Childhood

The children of the aristocracy led very different lives than the children of the middle and lower classes: while certainly more privileged, they were not necessarily any happier. From the time a child was born, it would be passed to a wet-nurse and nanny to be raised. Parents’ lives would return to normal, without the daily interference of raising children (if they did not want to take on such an obligation). Children would typically be ‘viewed’ by the parents once per day, usually before the parents went in to dinner (they ate separately from the children, of course). High society parents would frequently go to London for the season, or to various other estates on visits, or to the Continent, and leave the children at home with the servants.

When a boy reached eight-to-ten years old, he would be sent to a prestigious boys’ school, like Rugby, Harrow, or Eton. They would only come home during the Christmas and summer holidays. There was a large culture of harassment and hazing by older boys in these school, and the quality of education was considered surprisingly poor for such prestigious institutions; learning was not the real aim, but rather socializing and making good connections with other boys of one’s social class. Afterwards, they would be sent to Oxford or Cambridge, where the same systems continued.

Girls would be instructed at home by governesses, with the occasional ‘master’ brought in to teach them advanced accomplishments. Between ages twelve and sixteen, families had the option of sending girls to finishing school where they would receive education in languages, music, painting, dancing, and sewing. Women received a far less practical and extensive education than men did, since a ‘blue stocking’, or female scholar, was considered very distasteful. After finishing school, girls would ‘come out’ into society around age seventeen or eighteen, where their only goal was to find a suitable husband.

"Queen Victoria, Aged 4" by Stephen Poyntz Denning. 1823.

Portrait of the future Queen Victoria, aged 4, by Stephen Poyntz Denning. 1823.

Parenting

  • “Mr. Grey’s parental duties [were] confined to giving his son a daily glass of claret” (Vivian Grey 1:7).
  • “’Oh! my plan,’ said the Countess, ‘ is to give every child two names, and call it the ugly one all its life, unless it bids fair to do justice to the pretty one; for nothing can be more outré or ridiculous, than to see a person with a name to which they do not justice’” (High Life 2:192-193).
  • “’Sir Greville is much more able to give you the bulletin of the nursery than I am . . . I consider that I have done my duty to the little monkeys, by placing proper people [i.e.servants] about them; and I do not think myself obliged to sacrifice all my personal enjoyments, for the sake of acting police over their attendants’” (The Three Eras of Woman’s Life 3:9).
  • “’I’m sure something will happen to him; he’ll never grow up to be a man . . . Why, he is so clever; – those clever children never come to good’” (Sayings and Doings, Second Series, Vol. II 246).

School

  • “I was postchaised off in another [direction] to a preparatory purgatory at Chiswick; where they began with me as in a lunatic asylum, by cutting off my curls, choosing my head to be as unfurnished without as within” (Cecil 5-6).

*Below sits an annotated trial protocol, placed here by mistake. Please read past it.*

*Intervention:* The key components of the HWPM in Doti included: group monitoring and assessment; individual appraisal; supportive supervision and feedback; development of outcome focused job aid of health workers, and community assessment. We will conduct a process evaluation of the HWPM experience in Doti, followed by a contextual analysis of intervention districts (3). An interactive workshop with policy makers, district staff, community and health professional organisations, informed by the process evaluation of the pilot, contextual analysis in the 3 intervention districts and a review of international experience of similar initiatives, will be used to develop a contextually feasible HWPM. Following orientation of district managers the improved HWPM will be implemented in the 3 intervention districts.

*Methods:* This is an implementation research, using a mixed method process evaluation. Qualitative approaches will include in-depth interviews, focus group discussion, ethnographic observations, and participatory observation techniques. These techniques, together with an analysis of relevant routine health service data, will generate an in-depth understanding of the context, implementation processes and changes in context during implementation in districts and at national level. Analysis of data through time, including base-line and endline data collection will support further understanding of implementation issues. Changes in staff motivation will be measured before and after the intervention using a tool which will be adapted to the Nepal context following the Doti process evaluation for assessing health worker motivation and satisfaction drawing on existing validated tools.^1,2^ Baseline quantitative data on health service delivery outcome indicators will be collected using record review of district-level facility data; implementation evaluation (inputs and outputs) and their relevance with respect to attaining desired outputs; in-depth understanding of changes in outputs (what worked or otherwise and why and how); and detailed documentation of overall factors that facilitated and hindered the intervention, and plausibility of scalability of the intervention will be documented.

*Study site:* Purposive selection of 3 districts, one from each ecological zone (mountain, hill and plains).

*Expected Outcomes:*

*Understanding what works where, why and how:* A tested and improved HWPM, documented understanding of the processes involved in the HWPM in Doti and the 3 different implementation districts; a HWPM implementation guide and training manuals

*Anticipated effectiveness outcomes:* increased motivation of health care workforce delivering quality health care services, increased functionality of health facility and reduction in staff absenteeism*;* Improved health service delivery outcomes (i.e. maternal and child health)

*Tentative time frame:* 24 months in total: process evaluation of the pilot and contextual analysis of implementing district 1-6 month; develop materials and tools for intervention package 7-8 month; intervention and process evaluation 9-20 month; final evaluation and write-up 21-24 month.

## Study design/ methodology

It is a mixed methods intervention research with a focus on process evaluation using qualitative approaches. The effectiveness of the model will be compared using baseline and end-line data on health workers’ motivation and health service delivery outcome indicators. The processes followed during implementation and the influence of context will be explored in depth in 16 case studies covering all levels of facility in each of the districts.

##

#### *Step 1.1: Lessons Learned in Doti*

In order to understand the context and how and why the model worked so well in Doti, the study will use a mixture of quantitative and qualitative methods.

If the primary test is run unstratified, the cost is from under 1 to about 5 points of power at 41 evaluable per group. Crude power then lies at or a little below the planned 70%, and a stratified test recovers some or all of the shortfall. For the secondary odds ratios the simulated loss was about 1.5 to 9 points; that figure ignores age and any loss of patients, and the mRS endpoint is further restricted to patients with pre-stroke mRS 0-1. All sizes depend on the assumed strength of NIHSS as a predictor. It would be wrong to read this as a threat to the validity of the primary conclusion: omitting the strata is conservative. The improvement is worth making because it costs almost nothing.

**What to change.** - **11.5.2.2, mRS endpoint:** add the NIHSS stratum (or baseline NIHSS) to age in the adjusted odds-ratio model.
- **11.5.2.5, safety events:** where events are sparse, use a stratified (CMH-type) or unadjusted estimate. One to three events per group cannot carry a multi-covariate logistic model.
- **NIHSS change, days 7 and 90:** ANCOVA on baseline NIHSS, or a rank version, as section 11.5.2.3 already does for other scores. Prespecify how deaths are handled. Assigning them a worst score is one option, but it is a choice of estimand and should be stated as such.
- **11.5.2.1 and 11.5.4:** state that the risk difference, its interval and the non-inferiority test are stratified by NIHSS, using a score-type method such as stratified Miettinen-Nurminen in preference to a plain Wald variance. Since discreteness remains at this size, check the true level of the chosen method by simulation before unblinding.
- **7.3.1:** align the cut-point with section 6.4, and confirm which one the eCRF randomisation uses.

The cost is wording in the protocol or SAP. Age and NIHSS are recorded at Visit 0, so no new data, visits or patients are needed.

• “He had sent his son . . . to a school of twenty pounds a-year; where, naturally enough, he learnt nothing but mischief and cricket” (Godolphin 1:29).
  • “Mr. Grey’s two axioms were first, that no one so young as his son should settle in the metropolis, and that Vivan must consequently not have a private tutor; and, secondly, that all private schools were quite worthless; and, therefore, there was every probability of Vivian not receiving any education whatever” (Vivian Grey 1:12).
  • “schoolmistresses’ letters are to be trusted no more nor less than churchyard epitaphs” (Vanity Fair 10).
  • “English gentlemen get up such a prodigious quantity of knowledge in their early life, that they leave off reading soon after they begin to shave, or never look at anything but a newspaper” (Sketches and Travels in London 238).
  • “I scarcely ever knew an instance of the companions of one’s boyhood being agreeable to the tastes of one’s manhood; a strong proof of the folly of common people, who send their sons to Eton and Harrow to form connections” (Pelham 1:58).

University

  • “Jack Harris took an honour. He had probably tact to perceive that he was not sufficiently well-born to aspire to the honours of duncehood. It sat well upon such fellows as [Lord] Squeamy and myself to defy all pretence to scholarship; for in college life there is no middle course for a nobleman. A lord must be cited either for the highest acquirements, or the boldest contempt of them” (Cecil 15).
  • “College life, – a cursed vulgar, stupid thing in itself, – has been written down still lower of late years by smart periodicals and fashionable novelists” (Cecil 12-13).
  • “’With respect to expulsion, to a man in your position in life it is rather a feather in your cap. Next to a high honour, it was your only mode of obtaining college eminence’” (Cecil 17).
  • “Because a lad is a lord, the University gives him a degree at the end of two years which another is seven in acquiring. Because he is a lord, he has no call to go through an examination” (The Book of Snobs 57).
  • “I do not exactly remember how I spent my time at Cambridge. I had a piano-forte in my room, and a private billiard-room at a village two miles off; and between these resources, I managed to improve my mind more than could reasonably have been expected” (Pelham 1:12).
  • “’those old fellows at Oxford take a pretty effectual way of making one hate the sight of the classics’” (Country Houses 1:3).
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